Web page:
What Are Generally Accepted Accounting Principles?
Generally Accepting Accounting Principles (GAAP) are a crucial aspect of financial business accounting within the US. While these are by no means legal laws or rules, they act as well-established conventions.
Complying with GAAP can ensure that your business’s financial statements are recorded and updated in a calculated, safe, and reliable manner, increasing your accountability and transparency and allowing you to be better prepared for any investors or financiers in the future.
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What Is GAAP?
In the US, GAAP is a combination of various accounting procedures and conventions that accounting policy boards like the Financial Accounting Standards Board (FASB) have defined as highly important when considering a business’s day-to-day practices.
GAAP serves as a “guiding mechanism” through which business owners can ensure that their presentations, measurements, timings of recognition, and disclosure are both of an extremely high standard and of a highly productive nature.
Below, we have outlined the 10 distinct GAAP principles for your business. All of them serve a similar purpose and follow a very coherent and virtually identical ideology. GAAP aims to allow business owners to present their business’s financial data using informed, consistent, and reliable methods, which can then be easily analyzed by any reader — regardless of whether they are specialized accountants or not.
General Accounting Principles to Use for Your Small Business
1. Economic Entity Assumption
The economic entity assumption principle distinguishes an individual’s business from themselves and highlights the importance of considering them as two separate financial entities in a financial accounting context.
In practical terms, this means that the financial information for transactions made by a certain business should be recorded (and consequently reported) completely and separately from any financial transactions made by the owner(s) of that business — or any other third-party or affiliated entity.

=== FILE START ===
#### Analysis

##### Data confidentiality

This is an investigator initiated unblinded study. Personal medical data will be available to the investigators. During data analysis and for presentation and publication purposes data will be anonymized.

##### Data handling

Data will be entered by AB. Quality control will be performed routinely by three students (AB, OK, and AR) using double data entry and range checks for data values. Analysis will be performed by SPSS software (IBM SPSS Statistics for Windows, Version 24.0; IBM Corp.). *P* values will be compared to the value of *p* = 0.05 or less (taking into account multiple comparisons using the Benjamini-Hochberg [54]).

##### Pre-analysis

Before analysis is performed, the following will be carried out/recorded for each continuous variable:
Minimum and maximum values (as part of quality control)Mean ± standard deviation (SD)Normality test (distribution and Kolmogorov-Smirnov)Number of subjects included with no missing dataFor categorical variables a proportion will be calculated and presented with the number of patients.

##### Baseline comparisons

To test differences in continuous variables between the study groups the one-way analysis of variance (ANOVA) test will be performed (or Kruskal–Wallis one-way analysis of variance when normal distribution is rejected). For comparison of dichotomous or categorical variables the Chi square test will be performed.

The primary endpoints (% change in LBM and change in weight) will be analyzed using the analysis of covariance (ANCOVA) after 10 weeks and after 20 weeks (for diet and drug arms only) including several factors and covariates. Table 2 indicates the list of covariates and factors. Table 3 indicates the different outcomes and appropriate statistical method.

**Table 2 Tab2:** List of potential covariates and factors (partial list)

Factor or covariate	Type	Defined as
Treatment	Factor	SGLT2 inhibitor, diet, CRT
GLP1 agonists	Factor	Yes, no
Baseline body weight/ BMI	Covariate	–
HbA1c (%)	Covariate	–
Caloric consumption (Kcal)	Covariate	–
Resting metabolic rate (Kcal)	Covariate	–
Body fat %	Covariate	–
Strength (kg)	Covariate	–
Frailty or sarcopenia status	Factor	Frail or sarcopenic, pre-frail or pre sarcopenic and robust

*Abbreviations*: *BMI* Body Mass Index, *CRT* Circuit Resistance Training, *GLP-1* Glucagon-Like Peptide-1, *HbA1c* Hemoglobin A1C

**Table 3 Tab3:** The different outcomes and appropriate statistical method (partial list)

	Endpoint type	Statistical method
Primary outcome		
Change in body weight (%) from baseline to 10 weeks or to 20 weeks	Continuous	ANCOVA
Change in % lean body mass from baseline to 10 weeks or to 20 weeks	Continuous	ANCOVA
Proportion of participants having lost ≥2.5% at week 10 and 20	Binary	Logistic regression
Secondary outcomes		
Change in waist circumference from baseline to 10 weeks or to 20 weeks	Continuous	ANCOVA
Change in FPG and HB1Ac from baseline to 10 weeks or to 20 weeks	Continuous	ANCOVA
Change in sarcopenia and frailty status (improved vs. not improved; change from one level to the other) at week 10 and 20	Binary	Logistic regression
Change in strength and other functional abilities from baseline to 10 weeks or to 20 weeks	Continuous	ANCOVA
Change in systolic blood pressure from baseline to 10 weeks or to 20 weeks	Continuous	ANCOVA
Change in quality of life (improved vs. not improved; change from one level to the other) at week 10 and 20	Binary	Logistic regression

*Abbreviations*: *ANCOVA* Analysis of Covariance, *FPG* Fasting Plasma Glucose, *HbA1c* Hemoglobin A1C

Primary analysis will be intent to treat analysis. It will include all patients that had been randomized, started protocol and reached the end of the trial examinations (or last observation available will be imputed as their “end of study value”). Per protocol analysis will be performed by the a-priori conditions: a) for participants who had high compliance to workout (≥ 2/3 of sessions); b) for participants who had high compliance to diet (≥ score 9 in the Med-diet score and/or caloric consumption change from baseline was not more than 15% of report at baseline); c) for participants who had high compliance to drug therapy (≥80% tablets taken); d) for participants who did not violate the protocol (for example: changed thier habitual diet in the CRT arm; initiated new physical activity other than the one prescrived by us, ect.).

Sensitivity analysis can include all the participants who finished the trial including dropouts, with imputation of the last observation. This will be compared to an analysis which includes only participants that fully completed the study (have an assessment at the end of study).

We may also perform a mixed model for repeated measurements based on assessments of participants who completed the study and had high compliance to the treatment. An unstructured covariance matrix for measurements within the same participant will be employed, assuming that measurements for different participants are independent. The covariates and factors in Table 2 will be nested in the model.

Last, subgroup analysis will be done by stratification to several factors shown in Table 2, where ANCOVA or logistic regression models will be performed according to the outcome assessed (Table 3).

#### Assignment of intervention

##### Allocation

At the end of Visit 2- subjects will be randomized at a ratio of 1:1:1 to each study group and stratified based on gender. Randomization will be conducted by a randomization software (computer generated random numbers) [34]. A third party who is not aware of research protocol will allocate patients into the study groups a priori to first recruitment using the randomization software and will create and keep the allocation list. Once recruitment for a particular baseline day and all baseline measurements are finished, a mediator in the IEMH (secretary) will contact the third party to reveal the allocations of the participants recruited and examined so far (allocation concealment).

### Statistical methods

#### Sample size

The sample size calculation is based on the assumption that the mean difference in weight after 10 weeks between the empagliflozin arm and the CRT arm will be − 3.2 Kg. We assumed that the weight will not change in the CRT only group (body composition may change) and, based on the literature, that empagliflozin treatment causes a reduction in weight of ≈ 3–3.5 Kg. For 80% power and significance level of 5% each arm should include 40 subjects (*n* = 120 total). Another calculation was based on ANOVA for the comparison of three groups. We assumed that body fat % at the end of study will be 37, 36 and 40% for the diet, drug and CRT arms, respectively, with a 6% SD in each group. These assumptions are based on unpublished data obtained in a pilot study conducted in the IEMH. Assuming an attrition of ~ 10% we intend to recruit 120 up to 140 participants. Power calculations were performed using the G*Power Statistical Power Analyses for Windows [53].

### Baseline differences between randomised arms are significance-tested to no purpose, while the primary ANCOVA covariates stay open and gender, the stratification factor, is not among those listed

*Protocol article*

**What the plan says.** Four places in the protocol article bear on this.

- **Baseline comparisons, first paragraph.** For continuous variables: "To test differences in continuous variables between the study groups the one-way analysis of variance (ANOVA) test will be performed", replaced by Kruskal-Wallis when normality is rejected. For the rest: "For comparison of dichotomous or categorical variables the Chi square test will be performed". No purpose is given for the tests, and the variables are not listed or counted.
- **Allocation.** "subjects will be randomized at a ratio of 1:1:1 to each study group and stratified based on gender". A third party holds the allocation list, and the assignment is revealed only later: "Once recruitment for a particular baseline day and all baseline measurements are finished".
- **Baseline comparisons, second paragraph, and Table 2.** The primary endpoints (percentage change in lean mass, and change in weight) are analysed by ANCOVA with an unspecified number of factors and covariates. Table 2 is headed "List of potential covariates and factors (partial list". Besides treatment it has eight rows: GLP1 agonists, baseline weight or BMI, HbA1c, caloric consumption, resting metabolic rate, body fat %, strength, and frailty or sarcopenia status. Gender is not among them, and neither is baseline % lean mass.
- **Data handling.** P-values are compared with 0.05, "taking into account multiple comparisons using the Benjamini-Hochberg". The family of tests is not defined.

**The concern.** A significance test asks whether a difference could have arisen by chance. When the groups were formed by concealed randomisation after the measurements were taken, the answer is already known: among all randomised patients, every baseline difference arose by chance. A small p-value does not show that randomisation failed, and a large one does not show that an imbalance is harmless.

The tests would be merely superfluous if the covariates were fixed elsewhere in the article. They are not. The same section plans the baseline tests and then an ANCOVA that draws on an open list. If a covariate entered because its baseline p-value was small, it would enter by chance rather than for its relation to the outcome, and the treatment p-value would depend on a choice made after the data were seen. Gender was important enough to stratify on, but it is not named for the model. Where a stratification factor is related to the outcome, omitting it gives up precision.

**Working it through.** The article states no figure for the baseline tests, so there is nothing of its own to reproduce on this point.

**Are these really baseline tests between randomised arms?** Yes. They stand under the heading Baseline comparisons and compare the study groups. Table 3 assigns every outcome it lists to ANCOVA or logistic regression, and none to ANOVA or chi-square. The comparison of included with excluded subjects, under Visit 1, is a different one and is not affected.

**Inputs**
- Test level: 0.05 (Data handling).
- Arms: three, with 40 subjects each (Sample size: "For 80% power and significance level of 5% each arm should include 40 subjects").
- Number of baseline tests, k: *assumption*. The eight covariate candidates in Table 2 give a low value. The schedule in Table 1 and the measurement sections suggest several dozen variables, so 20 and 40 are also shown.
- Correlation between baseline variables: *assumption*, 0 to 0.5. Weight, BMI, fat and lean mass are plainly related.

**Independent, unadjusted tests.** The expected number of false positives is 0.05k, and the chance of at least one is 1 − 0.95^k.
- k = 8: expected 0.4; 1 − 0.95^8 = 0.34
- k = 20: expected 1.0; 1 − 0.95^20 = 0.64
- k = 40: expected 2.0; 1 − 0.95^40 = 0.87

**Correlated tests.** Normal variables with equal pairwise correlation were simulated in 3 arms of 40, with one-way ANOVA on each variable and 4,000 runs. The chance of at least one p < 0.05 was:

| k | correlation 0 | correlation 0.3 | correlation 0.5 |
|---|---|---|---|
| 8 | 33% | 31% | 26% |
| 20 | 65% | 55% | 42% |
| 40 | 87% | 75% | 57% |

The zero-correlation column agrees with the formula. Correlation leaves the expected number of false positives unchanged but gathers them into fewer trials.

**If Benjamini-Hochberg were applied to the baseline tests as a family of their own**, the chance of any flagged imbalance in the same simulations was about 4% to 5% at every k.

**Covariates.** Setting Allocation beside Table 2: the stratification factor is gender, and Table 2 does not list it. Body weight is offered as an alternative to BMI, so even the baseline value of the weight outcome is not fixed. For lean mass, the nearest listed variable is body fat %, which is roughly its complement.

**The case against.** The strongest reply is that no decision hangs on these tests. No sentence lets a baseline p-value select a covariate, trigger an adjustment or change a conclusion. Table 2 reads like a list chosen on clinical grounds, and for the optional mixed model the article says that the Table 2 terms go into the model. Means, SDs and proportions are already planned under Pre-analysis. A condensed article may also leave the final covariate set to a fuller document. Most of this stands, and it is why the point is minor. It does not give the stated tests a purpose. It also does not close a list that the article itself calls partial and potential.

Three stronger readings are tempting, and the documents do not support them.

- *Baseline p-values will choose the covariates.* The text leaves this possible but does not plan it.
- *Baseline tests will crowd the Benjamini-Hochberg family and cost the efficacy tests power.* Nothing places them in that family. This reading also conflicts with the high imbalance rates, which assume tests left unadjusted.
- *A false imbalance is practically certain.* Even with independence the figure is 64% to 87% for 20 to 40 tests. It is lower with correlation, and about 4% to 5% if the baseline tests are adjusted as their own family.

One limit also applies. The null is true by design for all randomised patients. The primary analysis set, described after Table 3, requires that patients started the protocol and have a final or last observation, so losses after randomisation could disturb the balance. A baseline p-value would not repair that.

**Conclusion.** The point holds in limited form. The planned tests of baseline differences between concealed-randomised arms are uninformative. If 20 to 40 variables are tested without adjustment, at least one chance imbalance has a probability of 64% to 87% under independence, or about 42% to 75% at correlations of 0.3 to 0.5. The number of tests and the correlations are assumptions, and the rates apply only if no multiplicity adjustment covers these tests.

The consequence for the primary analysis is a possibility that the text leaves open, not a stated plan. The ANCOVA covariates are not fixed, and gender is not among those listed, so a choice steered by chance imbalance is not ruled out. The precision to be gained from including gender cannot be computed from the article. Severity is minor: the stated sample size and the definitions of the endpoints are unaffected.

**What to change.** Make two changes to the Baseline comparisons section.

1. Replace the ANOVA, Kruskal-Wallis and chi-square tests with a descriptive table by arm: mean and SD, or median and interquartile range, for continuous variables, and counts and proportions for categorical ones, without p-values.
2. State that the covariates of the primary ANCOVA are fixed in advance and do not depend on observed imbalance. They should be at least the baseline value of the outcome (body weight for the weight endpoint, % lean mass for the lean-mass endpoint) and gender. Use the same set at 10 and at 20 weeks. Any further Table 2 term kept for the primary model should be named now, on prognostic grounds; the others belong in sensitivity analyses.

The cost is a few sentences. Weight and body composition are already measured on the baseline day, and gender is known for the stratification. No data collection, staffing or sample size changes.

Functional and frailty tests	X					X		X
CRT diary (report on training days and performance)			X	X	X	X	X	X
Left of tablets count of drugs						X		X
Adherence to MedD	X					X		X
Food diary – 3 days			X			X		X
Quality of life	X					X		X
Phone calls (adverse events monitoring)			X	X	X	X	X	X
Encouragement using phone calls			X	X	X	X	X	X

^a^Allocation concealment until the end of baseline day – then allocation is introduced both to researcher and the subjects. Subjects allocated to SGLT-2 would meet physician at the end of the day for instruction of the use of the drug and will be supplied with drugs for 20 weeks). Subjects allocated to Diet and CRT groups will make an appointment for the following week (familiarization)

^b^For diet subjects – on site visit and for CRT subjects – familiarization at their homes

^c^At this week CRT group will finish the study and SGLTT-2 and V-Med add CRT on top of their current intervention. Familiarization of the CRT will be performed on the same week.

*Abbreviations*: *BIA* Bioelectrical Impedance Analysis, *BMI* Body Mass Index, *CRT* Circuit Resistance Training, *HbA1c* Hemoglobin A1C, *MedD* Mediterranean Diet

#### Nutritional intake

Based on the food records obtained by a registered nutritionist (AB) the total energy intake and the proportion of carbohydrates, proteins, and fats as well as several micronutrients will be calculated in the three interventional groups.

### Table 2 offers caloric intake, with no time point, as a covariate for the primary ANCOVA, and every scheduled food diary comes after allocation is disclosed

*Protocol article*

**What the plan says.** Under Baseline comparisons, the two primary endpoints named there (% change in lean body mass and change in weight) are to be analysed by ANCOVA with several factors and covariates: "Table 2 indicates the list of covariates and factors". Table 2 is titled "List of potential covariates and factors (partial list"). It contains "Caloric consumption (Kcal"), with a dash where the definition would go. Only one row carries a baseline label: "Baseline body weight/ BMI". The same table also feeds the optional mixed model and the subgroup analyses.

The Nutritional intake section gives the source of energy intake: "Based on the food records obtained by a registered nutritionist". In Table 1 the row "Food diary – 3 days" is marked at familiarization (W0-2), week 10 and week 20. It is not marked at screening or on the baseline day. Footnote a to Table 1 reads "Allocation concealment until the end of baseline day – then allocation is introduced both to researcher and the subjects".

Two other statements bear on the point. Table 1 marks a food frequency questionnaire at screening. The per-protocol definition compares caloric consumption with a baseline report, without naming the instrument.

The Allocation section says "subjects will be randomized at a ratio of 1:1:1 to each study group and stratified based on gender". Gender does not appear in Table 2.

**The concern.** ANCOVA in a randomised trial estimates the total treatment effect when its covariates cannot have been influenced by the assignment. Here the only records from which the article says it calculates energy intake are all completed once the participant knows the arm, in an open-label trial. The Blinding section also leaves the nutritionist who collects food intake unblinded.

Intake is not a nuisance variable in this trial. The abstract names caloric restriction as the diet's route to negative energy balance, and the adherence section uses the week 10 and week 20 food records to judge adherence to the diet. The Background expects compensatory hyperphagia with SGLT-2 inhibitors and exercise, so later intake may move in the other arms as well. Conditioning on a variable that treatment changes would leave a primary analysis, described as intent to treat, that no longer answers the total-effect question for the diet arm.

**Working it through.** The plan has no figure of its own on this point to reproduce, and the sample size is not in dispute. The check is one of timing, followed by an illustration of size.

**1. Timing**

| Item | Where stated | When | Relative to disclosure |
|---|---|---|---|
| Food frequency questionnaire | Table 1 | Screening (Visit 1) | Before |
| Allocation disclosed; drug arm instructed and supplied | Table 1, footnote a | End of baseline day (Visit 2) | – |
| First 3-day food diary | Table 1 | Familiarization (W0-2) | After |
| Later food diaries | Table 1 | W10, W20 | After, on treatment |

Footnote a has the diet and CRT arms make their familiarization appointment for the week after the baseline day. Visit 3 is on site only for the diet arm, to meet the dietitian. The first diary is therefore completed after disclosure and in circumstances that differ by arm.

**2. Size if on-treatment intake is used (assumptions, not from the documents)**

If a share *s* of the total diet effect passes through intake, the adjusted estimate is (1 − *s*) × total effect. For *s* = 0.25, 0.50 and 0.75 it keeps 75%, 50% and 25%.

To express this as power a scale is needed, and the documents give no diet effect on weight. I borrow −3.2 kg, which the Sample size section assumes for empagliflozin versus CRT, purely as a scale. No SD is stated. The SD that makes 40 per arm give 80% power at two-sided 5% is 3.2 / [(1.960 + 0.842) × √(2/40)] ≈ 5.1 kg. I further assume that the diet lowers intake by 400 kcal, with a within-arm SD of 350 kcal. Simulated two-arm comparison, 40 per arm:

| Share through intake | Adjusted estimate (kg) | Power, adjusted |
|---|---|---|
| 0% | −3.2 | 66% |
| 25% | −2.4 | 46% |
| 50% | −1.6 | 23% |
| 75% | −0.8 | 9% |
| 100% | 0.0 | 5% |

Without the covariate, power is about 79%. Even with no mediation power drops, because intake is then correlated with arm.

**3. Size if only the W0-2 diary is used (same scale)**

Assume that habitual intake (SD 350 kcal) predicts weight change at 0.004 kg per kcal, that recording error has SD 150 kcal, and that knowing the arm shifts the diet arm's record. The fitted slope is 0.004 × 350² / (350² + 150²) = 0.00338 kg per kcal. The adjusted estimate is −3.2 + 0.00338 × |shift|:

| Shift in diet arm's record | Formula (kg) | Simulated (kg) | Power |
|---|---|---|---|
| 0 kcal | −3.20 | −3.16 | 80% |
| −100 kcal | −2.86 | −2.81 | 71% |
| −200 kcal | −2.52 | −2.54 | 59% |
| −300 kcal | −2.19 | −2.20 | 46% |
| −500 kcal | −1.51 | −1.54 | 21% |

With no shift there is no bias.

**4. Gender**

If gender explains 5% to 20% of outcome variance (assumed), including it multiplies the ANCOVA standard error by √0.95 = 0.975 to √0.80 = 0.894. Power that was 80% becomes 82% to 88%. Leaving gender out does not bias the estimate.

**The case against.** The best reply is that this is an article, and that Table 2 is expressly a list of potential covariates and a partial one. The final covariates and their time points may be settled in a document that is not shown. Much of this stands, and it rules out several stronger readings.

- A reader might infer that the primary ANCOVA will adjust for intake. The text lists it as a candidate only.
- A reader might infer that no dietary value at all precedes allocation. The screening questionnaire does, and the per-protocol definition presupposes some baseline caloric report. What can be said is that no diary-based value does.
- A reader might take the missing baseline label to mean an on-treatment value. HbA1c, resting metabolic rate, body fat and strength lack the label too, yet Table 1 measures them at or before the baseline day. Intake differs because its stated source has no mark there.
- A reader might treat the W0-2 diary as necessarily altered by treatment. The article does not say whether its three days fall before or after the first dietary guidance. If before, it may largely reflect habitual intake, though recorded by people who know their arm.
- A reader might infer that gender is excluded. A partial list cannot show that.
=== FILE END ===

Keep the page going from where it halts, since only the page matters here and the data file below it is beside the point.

2. Historical Cost
The historical cost principle establishes that all business transactions made must be recorded at their initial (or “historical” cost) on a financial statement.
For example, if your business purchased a building 20 years ago for $100,000, you would still record its asset value as $100,000 today, regardless of whether its current value is $400,000 or not.
The reason for this is simple: as previously noted, accountants tend to adopt a rather “conservative” or “glass half full” approach when making estimations. You never really want to be in a position where you negligently overpromise and underperform when presenting your financial data to third parties, and from an accountancy perspective, there is really no accurate way of knowing what your asset is actually worth until after you have sold it.
For example, you may hire five different appraisers to assess the value of your property in 2021, but the truth is that you may end up with five distinct (albeit similar) evaluations. You may end up with the same market value, but after attempting to sell your property, you may not pragmatically find a buyer that is willing to pay that much. Similarly, you may end up selling the property for an even higher amount depending on the state of the US property market.